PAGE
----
Can You Hear Me Now?

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Duff McKagan's column runs every Thursday on Reverb.
My column from last week ("Summer Vacation, the Black Bag, and a Mini-Tirade (Or Two)") received more response than any other column in the near-year I've been doing this thing for Seattle Weekly. In my "mini-tirade," I quickly took a swipe at those who make comments on blogs, articles, and fansites without using a real name, therefore sidestepping any real responsibility for their often accusatory and mean-spirited script.

We have reached an age when information and opinions can be shared widely with a simple finger's touch. This is a very cool thing for sure. With these articles, opinions, and fansites online, we are experiencing a sort of letters-to-the-editor-on-steroids phenomenon.

Text-messaging on phones also has taken away some of the personality that an audible voice will parlay. If I have shitty news or am pissed off, I myself will often text instead of call. It is often easier and less confrontational to e-mail or text a tirade, and we can worry about the fallout of said tirade at a later point . . . putting it off. Is this better? No. Is it easier? Well, for the time being, and we ARE becoming a point-and-click, path-of-least-resistance society.

Newspapers have their Op/Ed sections and letters to the editor to provide a community voice in return. With these letters, though, comes the person's first and last name and hometown. If someone writes to a newspaper in response to something they feel strongly enough about, there seems to be pride in owning up to who you are . . . maybe that's old-school, but at least there is discourse with identity.

People say you could track back anyone on the computer if you tried hard enough. The comments section on YouTube videos and columns like this one have at times included nasty and unkind comments with some wacky made-up moniker attached. I would never have the interest to track down someone unless they'd somehow done irreparable damage to someone I love, but that is not what I am talking about. Who really cares to track someone down? What I am talking about is this: What does that say about us as a society when we say something online that we would never even dream of saying face-to-face? I am not sure. I am just asking the question, and from last week's response, so too are many of you.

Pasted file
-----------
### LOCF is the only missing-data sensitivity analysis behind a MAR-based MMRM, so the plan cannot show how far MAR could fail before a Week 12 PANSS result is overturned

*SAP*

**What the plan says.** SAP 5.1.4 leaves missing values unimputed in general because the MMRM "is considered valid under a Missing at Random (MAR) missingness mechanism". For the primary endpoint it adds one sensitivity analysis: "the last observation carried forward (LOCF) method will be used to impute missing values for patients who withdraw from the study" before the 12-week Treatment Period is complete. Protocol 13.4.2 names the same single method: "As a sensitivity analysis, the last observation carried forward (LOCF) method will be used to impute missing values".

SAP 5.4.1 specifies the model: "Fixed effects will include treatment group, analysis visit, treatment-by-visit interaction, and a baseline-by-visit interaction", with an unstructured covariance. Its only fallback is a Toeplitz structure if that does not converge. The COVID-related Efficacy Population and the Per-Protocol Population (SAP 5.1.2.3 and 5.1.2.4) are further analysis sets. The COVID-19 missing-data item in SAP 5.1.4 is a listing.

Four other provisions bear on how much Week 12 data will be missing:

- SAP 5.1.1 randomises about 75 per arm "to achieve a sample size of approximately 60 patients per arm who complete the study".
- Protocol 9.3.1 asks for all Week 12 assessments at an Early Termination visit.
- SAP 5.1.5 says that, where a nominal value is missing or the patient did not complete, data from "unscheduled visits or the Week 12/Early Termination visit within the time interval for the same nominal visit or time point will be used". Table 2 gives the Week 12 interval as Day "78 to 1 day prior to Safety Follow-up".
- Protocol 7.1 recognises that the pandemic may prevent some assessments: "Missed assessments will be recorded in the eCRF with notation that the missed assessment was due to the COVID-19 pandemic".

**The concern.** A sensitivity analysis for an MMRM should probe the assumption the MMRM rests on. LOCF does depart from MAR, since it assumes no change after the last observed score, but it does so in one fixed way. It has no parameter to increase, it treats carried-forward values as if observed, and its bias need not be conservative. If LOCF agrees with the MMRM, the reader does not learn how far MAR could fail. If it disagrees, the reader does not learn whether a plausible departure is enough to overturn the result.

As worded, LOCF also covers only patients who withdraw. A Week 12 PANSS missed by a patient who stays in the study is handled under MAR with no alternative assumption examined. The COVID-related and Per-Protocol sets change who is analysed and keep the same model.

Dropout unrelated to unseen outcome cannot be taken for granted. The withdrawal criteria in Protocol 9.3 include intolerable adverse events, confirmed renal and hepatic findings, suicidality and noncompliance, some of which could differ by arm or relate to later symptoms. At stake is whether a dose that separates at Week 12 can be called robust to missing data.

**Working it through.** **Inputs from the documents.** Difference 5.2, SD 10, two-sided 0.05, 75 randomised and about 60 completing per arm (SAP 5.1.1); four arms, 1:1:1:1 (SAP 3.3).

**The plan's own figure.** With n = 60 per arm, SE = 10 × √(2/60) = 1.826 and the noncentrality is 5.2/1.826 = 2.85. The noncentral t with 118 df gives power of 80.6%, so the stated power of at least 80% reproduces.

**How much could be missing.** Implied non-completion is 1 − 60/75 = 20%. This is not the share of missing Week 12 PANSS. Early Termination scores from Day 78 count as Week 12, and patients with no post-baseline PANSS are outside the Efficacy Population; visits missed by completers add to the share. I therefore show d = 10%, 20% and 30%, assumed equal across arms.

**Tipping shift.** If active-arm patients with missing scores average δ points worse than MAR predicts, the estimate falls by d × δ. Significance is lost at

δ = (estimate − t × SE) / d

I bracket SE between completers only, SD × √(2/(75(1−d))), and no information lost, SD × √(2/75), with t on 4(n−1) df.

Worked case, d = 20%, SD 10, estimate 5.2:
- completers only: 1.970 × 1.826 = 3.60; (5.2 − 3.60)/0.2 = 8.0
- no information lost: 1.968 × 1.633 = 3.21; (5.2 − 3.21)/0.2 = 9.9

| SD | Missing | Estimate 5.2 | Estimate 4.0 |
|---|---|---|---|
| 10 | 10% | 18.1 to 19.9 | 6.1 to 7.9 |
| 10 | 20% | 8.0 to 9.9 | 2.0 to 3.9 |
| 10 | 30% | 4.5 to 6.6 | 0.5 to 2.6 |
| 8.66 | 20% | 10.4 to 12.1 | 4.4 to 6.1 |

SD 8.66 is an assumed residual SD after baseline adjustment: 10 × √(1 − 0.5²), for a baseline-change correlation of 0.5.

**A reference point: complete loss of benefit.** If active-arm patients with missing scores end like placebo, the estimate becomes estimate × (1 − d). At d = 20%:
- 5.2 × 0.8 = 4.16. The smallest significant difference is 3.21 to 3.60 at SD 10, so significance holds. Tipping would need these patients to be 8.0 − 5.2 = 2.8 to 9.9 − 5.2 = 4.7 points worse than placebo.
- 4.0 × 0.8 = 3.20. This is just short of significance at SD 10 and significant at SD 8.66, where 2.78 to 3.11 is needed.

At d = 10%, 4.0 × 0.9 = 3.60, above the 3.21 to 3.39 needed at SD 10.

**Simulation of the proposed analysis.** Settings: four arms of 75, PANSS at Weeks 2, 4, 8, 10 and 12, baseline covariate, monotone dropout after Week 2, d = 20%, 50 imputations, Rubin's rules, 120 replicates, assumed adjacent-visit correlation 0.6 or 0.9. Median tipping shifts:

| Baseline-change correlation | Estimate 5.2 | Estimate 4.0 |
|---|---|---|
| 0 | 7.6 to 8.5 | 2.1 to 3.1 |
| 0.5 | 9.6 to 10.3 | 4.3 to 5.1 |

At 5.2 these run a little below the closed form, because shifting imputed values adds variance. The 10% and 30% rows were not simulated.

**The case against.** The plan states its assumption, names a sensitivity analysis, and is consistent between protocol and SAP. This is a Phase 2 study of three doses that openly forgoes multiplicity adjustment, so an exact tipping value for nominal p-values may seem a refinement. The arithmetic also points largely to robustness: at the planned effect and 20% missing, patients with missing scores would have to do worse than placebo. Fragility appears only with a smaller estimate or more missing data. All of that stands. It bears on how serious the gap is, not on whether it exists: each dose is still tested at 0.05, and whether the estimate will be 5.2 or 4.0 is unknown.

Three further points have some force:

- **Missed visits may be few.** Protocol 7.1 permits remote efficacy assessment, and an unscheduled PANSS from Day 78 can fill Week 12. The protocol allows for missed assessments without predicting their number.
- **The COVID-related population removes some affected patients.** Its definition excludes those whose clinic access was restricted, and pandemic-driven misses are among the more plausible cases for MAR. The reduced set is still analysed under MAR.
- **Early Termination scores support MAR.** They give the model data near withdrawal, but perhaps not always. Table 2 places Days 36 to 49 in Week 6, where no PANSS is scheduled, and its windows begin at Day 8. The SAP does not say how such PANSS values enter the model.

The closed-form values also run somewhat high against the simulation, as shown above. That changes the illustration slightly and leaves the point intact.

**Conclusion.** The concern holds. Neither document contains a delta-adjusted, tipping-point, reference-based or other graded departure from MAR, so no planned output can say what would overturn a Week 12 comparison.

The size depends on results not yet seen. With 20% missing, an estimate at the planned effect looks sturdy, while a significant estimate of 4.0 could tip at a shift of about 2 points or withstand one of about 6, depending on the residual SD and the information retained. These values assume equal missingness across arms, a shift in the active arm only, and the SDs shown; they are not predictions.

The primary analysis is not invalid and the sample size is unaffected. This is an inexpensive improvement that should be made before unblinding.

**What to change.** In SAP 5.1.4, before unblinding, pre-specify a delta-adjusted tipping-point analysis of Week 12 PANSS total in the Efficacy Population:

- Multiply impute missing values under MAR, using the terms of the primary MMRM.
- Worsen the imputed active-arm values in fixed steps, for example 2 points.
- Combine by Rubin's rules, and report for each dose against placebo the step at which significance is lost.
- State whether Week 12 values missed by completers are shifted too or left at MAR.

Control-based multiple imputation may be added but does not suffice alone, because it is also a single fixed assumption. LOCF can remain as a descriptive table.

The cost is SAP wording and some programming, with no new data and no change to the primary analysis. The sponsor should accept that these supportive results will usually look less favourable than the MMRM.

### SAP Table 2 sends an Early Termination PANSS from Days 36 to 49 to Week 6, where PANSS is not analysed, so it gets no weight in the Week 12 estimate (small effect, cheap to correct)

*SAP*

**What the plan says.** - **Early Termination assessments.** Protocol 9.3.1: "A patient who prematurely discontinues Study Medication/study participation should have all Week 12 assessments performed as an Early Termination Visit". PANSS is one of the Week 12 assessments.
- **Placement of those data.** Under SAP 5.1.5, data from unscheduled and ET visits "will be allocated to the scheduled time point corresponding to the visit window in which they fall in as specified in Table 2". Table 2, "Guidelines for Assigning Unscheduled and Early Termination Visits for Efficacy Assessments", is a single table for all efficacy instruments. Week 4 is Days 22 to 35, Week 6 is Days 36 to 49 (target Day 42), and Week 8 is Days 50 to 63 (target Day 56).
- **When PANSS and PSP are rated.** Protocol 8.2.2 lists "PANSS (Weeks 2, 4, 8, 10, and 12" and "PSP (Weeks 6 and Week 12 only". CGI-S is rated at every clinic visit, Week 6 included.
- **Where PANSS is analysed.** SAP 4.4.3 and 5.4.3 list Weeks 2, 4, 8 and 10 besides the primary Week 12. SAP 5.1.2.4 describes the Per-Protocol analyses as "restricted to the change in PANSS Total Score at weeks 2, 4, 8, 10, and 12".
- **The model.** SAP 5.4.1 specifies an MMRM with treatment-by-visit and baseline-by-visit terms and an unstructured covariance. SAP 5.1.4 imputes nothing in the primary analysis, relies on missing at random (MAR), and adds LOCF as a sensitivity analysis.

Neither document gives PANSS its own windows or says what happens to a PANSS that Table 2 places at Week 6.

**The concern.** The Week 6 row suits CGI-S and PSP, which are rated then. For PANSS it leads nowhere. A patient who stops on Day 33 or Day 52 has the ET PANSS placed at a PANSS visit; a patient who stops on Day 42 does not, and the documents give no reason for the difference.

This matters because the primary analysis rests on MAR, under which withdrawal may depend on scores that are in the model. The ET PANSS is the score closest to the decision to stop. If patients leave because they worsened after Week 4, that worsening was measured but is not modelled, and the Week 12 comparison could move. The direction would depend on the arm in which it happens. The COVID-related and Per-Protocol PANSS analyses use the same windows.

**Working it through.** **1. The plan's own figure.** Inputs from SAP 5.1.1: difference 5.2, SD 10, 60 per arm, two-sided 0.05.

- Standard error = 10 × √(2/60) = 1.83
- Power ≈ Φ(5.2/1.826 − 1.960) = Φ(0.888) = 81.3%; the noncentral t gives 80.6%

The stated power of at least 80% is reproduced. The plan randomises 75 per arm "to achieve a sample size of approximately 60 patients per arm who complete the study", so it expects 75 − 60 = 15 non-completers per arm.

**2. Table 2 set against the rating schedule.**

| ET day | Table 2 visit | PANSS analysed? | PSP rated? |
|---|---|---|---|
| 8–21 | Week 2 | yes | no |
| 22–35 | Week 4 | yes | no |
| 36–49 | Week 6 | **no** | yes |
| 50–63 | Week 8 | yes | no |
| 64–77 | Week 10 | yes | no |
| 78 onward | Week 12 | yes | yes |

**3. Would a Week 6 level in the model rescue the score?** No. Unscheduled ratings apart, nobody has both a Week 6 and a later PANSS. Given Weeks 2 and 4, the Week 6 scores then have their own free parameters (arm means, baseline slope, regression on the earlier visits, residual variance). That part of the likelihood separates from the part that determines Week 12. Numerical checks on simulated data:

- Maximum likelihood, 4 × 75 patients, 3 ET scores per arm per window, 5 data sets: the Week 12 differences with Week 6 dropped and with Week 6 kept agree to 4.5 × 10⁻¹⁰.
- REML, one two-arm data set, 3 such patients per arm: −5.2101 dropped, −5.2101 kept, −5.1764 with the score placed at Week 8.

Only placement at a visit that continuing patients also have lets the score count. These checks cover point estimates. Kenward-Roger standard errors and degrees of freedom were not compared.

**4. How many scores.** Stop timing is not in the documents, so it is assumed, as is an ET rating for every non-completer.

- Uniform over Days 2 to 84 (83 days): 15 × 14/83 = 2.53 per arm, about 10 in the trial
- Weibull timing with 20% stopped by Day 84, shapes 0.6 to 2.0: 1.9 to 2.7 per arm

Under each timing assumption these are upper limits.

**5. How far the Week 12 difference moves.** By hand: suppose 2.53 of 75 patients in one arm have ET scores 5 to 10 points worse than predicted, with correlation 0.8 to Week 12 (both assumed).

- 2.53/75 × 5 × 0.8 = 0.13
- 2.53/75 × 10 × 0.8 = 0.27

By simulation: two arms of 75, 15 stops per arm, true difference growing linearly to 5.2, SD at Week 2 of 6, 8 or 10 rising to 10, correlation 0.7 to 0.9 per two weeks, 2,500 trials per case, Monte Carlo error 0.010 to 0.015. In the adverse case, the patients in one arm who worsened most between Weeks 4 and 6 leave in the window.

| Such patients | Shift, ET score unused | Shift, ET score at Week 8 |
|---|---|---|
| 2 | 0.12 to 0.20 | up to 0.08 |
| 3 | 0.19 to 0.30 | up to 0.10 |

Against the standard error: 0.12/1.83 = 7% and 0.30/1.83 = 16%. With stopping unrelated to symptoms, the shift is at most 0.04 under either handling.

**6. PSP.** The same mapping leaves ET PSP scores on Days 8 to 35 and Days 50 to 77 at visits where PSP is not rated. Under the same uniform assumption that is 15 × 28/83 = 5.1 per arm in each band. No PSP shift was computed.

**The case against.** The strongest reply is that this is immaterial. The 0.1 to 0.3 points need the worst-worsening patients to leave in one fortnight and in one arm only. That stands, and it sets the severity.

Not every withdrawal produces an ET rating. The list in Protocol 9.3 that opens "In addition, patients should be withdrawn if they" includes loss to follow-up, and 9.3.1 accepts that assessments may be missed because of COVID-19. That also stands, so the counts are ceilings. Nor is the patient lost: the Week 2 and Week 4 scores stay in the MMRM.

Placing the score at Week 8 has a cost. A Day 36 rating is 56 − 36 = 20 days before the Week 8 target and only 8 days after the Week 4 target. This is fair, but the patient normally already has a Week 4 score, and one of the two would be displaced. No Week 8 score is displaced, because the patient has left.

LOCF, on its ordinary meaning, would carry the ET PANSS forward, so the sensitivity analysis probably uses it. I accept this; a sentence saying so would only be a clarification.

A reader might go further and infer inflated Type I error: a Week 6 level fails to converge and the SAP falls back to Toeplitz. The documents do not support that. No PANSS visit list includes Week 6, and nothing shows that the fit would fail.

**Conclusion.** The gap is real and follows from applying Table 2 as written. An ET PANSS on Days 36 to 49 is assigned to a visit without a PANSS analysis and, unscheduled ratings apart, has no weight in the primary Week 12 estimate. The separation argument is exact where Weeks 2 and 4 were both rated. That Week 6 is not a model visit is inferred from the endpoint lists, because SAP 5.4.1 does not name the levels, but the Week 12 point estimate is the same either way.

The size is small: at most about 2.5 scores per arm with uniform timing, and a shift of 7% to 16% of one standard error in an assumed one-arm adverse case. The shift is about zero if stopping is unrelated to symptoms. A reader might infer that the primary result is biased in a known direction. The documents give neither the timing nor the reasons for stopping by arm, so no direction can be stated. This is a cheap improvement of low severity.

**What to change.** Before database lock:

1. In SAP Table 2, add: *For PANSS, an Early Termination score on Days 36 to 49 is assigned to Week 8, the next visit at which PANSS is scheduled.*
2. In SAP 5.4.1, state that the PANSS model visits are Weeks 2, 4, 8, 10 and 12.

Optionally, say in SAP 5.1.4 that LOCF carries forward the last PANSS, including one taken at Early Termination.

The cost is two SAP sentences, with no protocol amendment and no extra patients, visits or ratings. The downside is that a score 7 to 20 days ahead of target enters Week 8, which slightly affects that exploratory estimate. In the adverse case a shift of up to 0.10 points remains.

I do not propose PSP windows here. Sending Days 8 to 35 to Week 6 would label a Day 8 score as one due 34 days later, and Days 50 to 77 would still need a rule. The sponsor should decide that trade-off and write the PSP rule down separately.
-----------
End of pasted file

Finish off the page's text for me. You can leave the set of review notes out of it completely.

When I was talking to my wife earlier today about some of this, she said that, especially with celebrities, some people just get fed up with all the nonsense and want to rail back, and the Internet supplies that forum. Fair enough. But doesn't the Internet also provide a forum to identify yourself when railing at a celebrity--like "That's right. I said it. What you gonna do about it?" Hiding behind pseudonyms seems to me like something an 11-year-old would do . . . and that brings up another point.

Back in 2004, when Velvet Revolver put out our first record, a great fansite popped up with our tour dates, recent photos, birthdays, and a fan forum (a place where fans could write in). Back then, I would read everything fans had to say, and certain veins of conversation did turn VERY opinionated, if not downright vitriolic. I would find myself taking some of this stuff to heart, until one day on tour, I met one of these people who often railed in the forum. He was 14 YEARS OLD!!! I realized then and there that KIDS were the ones mostly responsible for the maddening text. I was letting little kids get into my head, and they were just testing their boundaries as many teenagers do. I felt instantly enlightened and foolish, and I no longer read that kind of thing.

P.S., Punk Rock

Also last week, I commented that Green Day had somehow maintained a punk ethic well into their mainstream success. The term "punk rock" indeed means different things to different people, and I was glad to hear some of those differing opinions.

Brad Cox, a recent reader of my column, wrote a profound explanation of what "punk rock" means to him. His band plays metal and hard rock, but he felt that the way they live their lives, write their music, and put themselves out there was indeed punk rock. If you get a chance to scroll back to his comment on last week's column, please do.

Some people really feel a need to explain what punk rock is, and that it is their own private box of specialness that is not to be touched by anyone else. If that is what punk rock is to them, more power to them. But I think it is a much bigger and more powerful paradigm. Johnny Cash is punk rock, and so too in many ways is Katy Perry. Anyone who writes their own music and portrays it the way that they want--damn the torpedoes and full speed ahead--is in my opinion punk rock. That includes Charles Bukowski, Mastodon, and the Dalai Lama.

To conclude: I am punk rock and sign my name to this column week in and week out. If you are just commenting and have a cool and fun viewpoint or addition, sign under any name you like. The rest of you, don't bother.

 
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